On the eve before the attack, Nitta, assembling his host at the edge of the strand, and removing his helmet, thus addressed his warriors: "Our heavenly son (mikado) has been deposed by his traitorous subject, and is now in distant exile in the Western Sea. I, Yoshisada, being unable to look upon this act unmoved, have raised an army to punish the thieves yonder. I humbly pray thee, O God of the Sea, to look into my loyal heart; command the tide to ebb and open a path." Thus saying, he bowed reverently, and then, as Rai says, with his head bare (though the artist has overlooked the statement), and in the sight of heaven cast his sword into the waves as a prayer-offering to the gods that the waves might recede, in token of their righteous favor. The golden hilt gleamed for a moment in the air, and the sword sunk from sight. The next morning the tide had ebbed, the strand was dry, and the army, headed by the chief whom the soldiers now looked upon as the chosen favorite of Heaven, marched resistlessly on. Kamakura was attacked from three sides. The fighting was severe and bloody, but victory everywhere deserted the banners of the traitors, and rested upon the pennons of the loyal. Nitta, after performing great feats of valor in person, finally set the city on fire, and in a few hours Kamakura was a waste of ashes.
Just before the final destruction of the city, a noble named Andō, vassal of the house of Hōjō, on seeing the ruin around him, the soldiers slaughtered, and the palaces burned, remarking that for a hundred years no instance of a retainer dying for his lord had been known, resolved to commit hara-kiri. The wife of Nitta was his niece. Just as he was about to plunge his dirk into his body, a serv ant handed him a letter from her, begging him to surrender. The old man indignantly exclaimed: "My niece is the daughter of a samurai house. Why did she make so shameless a request? And Nitta, her husband, is a samurai. Why did he allow her to do so?" He then took the letter, wrapped it round his sword, which he plunged into his body, and died. A great number of vassals of Hōjō did likewise.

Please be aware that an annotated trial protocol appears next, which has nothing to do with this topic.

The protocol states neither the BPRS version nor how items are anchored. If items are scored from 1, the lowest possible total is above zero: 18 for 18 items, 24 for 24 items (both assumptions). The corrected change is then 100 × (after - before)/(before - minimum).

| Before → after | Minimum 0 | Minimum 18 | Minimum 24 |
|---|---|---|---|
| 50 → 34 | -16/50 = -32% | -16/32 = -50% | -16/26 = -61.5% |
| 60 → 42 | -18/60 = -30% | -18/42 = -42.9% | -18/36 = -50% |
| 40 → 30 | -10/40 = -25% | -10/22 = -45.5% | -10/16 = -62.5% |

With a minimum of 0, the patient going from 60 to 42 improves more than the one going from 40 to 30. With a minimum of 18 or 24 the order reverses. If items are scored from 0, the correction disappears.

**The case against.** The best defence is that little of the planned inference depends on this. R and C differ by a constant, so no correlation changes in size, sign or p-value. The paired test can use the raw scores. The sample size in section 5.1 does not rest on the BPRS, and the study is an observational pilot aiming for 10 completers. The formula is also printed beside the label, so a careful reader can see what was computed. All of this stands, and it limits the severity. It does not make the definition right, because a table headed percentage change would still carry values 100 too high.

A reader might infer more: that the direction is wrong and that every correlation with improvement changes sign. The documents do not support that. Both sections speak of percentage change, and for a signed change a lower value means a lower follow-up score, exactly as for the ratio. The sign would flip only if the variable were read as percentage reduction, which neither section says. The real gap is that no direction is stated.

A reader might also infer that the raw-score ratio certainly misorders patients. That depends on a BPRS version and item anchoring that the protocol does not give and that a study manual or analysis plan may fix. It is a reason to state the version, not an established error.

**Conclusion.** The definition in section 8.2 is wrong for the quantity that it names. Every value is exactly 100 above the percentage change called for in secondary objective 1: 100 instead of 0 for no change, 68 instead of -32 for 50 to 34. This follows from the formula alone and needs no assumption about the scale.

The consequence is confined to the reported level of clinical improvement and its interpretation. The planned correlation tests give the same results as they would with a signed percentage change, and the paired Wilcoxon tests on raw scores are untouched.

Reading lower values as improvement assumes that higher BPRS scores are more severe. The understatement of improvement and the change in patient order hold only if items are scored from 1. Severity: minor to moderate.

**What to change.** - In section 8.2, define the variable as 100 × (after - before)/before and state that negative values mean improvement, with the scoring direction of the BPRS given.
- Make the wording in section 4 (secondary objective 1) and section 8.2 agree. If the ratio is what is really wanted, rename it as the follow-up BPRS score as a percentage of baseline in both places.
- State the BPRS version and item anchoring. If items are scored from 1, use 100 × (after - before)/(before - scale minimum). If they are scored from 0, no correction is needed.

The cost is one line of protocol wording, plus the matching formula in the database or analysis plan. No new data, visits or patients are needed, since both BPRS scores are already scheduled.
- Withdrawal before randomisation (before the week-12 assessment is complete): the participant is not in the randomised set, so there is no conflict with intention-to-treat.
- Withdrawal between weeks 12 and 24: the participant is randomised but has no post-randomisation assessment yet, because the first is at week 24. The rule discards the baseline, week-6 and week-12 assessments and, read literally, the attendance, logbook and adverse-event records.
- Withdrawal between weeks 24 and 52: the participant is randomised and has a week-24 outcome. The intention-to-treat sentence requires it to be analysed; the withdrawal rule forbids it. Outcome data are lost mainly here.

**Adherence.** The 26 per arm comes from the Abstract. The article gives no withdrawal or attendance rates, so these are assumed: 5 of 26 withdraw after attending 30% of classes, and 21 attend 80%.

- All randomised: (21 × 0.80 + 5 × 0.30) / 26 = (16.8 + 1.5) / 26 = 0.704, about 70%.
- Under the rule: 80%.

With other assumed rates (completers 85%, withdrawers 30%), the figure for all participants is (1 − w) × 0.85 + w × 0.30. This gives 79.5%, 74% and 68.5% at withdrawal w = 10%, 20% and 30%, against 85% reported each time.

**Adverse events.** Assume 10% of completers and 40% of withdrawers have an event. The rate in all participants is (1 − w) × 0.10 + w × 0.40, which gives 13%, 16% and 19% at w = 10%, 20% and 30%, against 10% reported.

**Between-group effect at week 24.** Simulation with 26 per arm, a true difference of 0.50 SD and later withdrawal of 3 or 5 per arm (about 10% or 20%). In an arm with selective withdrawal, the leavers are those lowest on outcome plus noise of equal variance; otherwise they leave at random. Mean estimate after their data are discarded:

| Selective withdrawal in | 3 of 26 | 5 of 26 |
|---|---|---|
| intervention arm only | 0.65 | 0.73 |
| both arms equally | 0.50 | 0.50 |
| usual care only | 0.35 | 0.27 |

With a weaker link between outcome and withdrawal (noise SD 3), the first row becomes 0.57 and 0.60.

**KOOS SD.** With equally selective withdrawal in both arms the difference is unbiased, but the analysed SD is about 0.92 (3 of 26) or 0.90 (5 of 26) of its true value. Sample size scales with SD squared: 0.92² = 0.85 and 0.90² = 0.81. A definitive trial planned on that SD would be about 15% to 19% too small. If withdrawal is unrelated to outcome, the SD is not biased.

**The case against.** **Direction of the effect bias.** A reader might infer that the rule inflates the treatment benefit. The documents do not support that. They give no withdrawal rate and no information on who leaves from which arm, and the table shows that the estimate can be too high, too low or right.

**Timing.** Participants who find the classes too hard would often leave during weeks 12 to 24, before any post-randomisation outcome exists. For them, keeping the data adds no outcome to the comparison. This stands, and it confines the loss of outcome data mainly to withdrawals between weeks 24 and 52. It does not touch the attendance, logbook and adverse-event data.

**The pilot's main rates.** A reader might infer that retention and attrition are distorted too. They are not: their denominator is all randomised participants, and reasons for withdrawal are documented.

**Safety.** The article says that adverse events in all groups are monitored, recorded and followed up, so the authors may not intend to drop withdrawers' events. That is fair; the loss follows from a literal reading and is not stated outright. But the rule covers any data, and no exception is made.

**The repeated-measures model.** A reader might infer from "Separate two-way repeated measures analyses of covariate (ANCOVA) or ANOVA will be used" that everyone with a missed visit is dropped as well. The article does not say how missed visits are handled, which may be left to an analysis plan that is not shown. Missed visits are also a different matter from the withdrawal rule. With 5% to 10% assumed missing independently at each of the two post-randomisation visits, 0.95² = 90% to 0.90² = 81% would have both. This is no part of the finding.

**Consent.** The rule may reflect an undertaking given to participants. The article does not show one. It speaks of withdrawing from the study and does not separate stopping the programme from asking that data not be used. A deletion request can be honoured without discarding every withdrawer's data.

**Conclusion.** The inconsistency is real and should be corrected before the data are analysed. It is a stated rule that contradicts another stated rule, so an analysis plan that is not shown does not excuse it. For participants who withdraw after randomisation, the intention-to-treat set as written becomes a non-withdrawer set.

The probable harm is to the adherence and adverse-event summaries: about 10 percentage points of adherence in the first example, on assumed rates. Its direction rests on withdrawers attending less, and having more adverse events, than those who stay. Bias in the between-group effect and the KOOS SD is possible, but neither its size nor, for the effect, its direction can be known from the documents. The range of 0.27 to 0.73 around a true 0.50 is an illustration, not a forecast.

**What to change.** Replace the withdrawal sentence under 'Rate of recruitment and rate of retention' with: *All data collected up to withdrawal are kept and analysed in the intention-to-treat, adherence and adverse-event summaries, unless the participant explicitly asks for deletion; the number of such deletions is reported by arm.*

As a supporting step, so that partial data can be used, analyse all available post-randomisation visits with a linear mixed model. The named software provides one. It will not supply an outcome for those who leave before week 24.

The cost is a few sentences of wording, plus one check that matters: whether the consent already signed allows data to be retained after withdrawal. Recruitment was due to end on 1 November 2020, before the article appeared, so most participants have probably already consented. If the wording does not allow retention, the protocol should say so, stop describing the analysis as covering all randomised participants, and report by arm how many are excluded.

While Nitta was fighting at Kamakura, and thus overthrowing the Hōjō power in the East, Ashikaga Takauji had drawn sword in Kiōto, and with Kusunoki re-established the imperial rule in the West. The number of the doomed clan who were slain in battle, or who committed hara-kiri, as defeated soldiers, in accordance with the code of honor already established, is set down at six thousand eight hundred.
All over the empire the people rose up against their oppressors and massacred them. The Hōjō domination, which had been paramount for nearly one hundred and fifty years, was utterly broken.
From A.D. 1219 until 1333, the mikados at Kiōto were:
|Chiukiō (reigned four months)||1222|
From the establishment of Kamakura as military capital, the shōguns were:
The Hōjō have never been forgiven for their arbitrary treatment of the mikados. The author of the Nihon Guai Shi terms them "serpents, fiends, beasts," etc. To this day, historian, dramatist, novelist, and story-teller delight to load them with vilest obloquy. Even the peasants keep alive the memory of the past. One of the most voracious and destructive insects is still called the "Hōjō bug." A great annual ceremony of extermination of these pests keeps alive the hated recollection of their human namesakes. The memory of the wrongs suffered by the imperial family goaded on the soldiers in the revolution of 1868, who wreaked their vengeance on the Tokugawas, as successors of the Hōjō. In fighting to abolish forever the hated usurpation of six hundred years, and to restore the mikado to his ancient rightful and supreme authority, they remembered well the deeds of the Hōjō, which the Nihon Guai Shi, so eloquently told. In 1873, envoys sent out from the imperial court in Tōkiō, proceeded to the island of Sado, and solemnly removing the remains of the banished emperor, who had died of a broken heart, buried them, with due pomp, in the sacred soil of Yamato, where sleep so many of the dead mikados.
I have given a picture of the Hōjō rule and rulers, which is but the reflection of the Japanese popular sentiment, and the opinion of native scholars. There is, however, another side to the story. It must be conceded that the Hōjō were able rulers, and kept order and peace in the empire for over a century. They encouraged literature, and the cultivation of the arts and sciences. During their period, the resources of the country were developed, and some branches of useful handicraft and fine arts were brought to a perfection never since surpassed. To this time belong the famous image-carver, sculptor, and architect, Unkei, and the lacquer-artists, who are the "old masters" in this branch of art. The military spirit of the people was kept alive, tactics were improved, and the methods of governmental administration simplified. During this period of splendid temples, monasteries, pagodas, colossal images, and other monuments of holy zeal, Hōjō Sadatoki erected a monument over the grave of Kiyomori at Hiōgo. Hōjō Tokimuné raised and kept in readiness a permanent war-fund, so that the military expenses might not interfere with the revenue reserved for ordinary government expenses. To his invincible courage, patriotic pride, and indomitable energy are due the vindication of the national honor and the repulse of the. Tartar invasion.